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Iraq: Post–Saddam Hussein
Country Study > Chapter 1 > Historical Setting > Post–Saddam Hussein


In mid-2003, the Coalition Provisional Authority established by the United States named an interim Coalition Governing Council of Iraqis, which was empowered only to facilitate the next stage of government formation. From 2003 through early 2005, insurgent and terrorist activities blocked the normalization of government and services, primarily in Sunni-dominated central Iraq. A provisional Iraqi government assumed nominal control in mid-2004, but U.S. and coalition forces remained in place without substantial reduction in 2006. In January 2005, a national election chose members of an interim parliament charged with electing an interim president and writing a constitution. Two months after a national referendum approved a new constitution in October 2005, a permanent parliament was elected. In June 2006, the approval of a full, permanent government under Prime Minister Nouri al Maliki followed months of harsh debate about power distribution among Iraq’s major sects. The effectiveness of the new coalition government remained in doubt, however, and reconstruction of the economy and civil society remained slow. Meanwhile, the death of insurgent leader Abu Musab al Zarqawi in May 2006 was followed by an escalation of militia activity and terrorist attacks, especially on civilian targets close to Baghdad. In the early months of his administration, Maliki made sectarian reconciliation a top priority.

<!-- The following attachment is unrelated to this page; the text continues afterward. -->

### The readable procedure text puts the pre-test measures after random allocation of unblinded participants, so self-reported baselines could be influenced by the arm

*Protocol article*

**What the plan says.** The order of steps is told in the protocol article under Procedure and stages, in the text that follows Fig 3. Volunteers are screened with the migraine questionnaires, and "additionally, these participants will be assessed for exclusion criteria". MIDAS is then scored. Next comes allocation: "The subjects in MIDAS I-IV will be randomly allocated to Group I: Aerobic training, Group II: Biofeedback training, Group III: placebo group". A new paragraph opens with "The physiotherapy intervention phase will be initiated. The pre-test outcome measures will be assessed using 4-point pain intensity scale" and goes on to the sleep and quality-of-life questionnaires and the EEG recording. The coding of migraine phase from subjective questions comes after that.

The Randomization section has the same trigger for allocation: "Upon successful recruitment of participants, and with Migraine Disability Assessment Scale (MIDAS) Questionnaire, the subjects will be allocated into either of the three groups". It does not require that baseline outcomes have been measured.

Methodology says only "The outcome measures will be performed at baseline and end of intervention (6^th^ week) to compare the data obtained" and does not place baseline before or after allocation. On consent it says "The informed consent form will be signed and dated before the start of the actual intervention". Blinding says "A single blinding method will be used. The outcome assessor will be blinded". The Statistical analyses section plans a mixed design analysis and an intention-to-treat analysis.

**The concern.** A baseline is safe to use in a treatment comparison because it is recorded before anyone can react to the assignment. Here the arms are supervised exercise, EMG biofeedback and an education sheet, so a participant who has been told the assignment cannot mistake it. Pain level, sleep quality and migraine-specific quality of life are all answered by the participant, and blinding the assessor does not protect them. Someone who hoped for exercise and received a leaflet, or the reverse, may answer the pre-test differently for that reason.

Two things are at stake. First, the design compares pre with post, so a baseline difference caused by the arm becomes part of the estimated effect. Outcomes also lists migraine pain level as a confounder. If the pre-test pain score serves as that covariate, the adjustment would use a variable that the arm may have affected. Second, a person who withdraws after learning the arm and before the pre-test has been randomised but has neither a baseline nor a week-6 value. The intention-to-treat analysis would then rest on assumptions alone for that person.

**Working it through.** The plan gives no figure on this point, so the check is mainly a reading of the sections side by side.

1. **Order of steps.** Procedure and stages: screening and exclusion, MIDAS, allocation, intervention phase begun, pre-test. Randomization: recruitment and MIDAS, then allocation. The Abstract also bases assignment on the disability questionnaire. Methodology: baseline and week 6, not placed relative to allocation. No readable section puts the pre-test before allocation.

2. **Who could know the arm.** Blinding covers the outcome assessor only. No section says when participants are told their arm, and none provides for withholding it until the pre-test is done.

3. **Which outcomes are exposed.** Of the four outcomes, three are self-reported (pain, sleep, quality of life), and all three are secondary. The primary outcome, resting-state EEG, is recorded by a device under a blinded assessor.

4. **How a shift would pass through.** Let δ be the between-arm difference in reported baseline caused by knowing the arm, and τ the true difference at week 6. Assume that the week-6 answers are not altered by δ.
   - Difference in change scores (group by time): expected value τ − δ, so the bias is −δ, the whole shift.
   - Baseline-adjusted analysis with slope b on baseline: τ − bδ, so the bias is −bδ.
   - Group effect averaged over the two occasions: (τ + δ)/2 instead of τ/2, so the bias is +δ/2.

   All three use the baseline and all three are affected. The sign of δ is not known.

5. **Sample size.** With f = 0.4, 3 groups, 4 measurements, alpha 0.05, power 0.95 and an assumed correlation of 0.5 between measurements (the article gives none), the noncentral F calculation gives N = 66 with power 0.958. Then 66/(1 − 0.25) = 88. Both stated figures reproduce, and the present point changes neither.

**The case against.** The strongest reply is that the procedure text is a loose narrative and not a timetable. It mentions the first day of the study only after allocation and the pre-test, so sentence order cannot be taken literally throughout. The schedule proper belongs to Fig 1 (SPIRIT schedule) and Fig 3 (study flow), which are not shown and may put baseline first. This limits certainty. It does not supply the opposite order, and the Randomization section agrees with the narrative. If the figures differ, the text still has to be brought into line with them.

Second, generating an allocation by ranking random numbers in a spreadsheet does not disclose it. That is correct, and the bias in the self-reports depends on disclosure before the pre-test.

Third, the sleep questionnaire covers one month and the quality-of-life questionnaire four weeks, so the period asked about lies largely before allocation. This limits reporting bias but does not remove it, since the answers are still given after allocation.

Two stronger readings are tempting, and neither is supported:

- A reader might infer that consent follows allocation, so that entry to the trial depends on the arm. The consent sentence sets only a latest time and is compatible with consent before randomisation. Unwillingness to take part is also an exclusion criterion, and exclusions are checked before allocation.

Data as of August 2006

Last Updated: August 2006

Editor's Note: Country Studies included here were published between 1988 and 1998. The Country study for Iraq was first published in 1988. Where available, the data has been updated through 2008. The date at the bottom of each section will indicate the time period of the data. Information on some countries may no longer be up to date. See the "Research Completed" date at the beginning of each study on the Title Page or the "Data as of" date at the end of each section of text. This information is included due to its comprehensiveness and for historical purposes.

Note that current information from the CIA World Factbook, U.S. Department of State Background Notes, Australia's Department of Foreign Affairs and Trade Country Briefs, the UK's Foreign and Commonwealth Office's Country Profiles, and the World Bank can be found on

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Section 22 of 128


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